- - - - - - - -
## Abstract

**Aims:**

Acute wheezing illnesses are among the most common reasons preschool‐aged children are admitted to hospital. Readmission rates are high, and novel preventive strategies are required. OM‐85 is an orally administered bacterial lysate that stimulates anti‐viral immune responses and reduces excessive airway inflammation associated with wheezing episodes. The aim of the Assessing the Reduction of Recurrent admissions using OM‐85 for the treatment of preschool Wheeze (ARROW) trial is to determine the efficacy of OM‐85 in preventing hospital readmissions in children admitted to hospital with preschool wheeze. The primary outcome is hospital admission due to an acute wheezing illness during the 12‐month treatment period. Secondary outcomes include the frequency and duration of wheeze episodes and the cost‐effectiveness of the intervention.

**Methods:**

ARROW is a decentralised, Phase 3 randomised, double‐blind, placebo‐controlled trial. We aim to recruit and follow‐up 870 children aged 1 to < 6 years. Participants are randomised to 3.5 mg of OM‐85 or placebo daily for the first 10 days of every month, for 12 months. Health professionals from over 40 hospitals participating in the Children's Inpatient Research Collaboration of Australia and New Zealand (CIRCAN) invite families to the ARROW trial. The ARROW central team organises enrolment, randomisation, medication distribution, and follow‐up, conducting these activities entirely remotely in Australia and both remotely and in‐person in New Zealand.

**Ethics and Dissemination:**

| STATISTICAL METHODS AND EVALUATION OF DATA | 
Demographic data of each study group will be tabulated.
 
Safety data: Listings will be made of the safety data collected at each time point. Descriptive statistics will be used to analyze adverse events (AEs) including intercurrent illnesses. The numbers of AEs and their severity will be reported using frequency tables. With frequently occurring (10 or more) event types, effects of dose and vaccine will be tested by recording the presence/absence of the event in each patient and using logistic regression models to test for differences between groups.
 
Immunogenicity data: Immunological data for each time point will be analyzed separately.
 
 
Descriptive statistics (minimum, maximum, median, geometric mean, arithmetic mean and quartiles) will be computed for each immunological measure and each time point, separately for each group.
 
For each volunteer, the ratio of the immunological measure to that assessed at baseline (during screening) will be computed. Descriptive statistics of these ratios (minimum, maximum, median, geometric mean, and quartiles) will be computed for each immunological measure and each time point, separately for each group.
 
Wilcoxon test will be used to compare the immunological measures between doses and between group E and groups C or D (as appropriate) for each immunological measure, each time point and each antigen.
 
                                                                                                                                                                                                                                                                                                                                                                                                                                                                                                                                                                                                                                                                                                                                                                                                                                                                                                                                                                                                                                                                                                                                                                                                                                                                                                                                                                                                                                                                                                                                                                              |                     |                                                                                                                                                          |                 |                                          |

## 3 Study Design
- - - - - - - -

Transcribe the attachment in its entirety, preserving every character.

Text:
## Abstract

**Aims:**

Acute wheezing illnesses are among the most common reasons preschool‐aged children are admitted to hospital. Readmission rates are high, and novel preventive strategies are required. OM‐85 is an orally administered bacterial lysate that stimulates anti‐viral immune responses and reduces excessive airway inflammation associated with wheezing episodes. The aim of the Assessing the Reduction of Recurrent admissions using OM‐85 for the treatment of preschool Wheeze (ARROW) trial is to determine the efficacy of OM‐85 in preventing hospital readmissions in children admitted to hospital with preschool wheeze. The primary outcome is hospital admission due to an acute wheezing illness during the 12‐month treatment period. Secondary outcomes include the frequency and duration of wheeze episodes and the cost‐effectiveness of the intervention.

**Methods:**

ARROW is a decentralised, Phase 3 randomised, double‐blind, placebo‐controlled trial. We aim to recruit and follow‐up 870 children aged 1 to < 6 years. Participants are randomised to 3.5 mg of OM‐85 or placebo daily for the first 10 days of every month, for 12 months. Health professionals from over 40 hospitals participating in the Children's Inpatient Research Collaboration of Australia and New Zealand (CIRCAN) invite families to the ARROW trial. The ARROW central team organises enrolment, randomisation, medication distribution, and follow‐up, conducting these activities entirely remotely in Australia and both remotely and in‐person in New Zealand.

**Ethics and Dissemination:**

| STATISTICAL METHODS AND EVALUATION OF DATA | 
Demographic data of each study group will be tabulated.
 
Safety data: Listings will be made of the safety data collected at each time point. Descriptive statistics will be used to analyze adverse events (AEs) including intercurrent illnesses. The numbers of AEs and their severity will be reported using frequency tables. With frequently occurring (10 or more) event types, effects of dose and vaccine will be tested by recording the presence/absence of the event in each patient and using logistic regression models to test for differences between groups.
 
Immunogenicity data: Immunological data for each time point will be analyzed separately.
 
 
Descriptive statistics (minimum, maximum, median, geometric mean, arithmetic mean and quartiles) will be computed for each immunological measure and each time point, separately for each group.
 
For each volunteer, the ratio of the immunological measure to that assessed at baseline (during screening) will be computed. Descriptive statistics of these ratios (minimum, maximum, median, geometric mean, and quartiles) will be computed for each immunological measure and each time point, separately for each group.
 
Wilcoxon test will be used to compare the immunological measures between doses and between group E and groups C or D (as appropriate) for each immunological measure, each time point and each antigen.
 
                                                                                                                                                                                                                                                                                                                                                                                                                                                                                                                                                                                                                                                                                                                                                                                                                                                                                                                                                                                                                                                                                                                                                                                                                                                                                                                                                                                                                                                                                                                                                                              |                     |                                                                                                                                                          |                 |                                          |

## 3 Study Design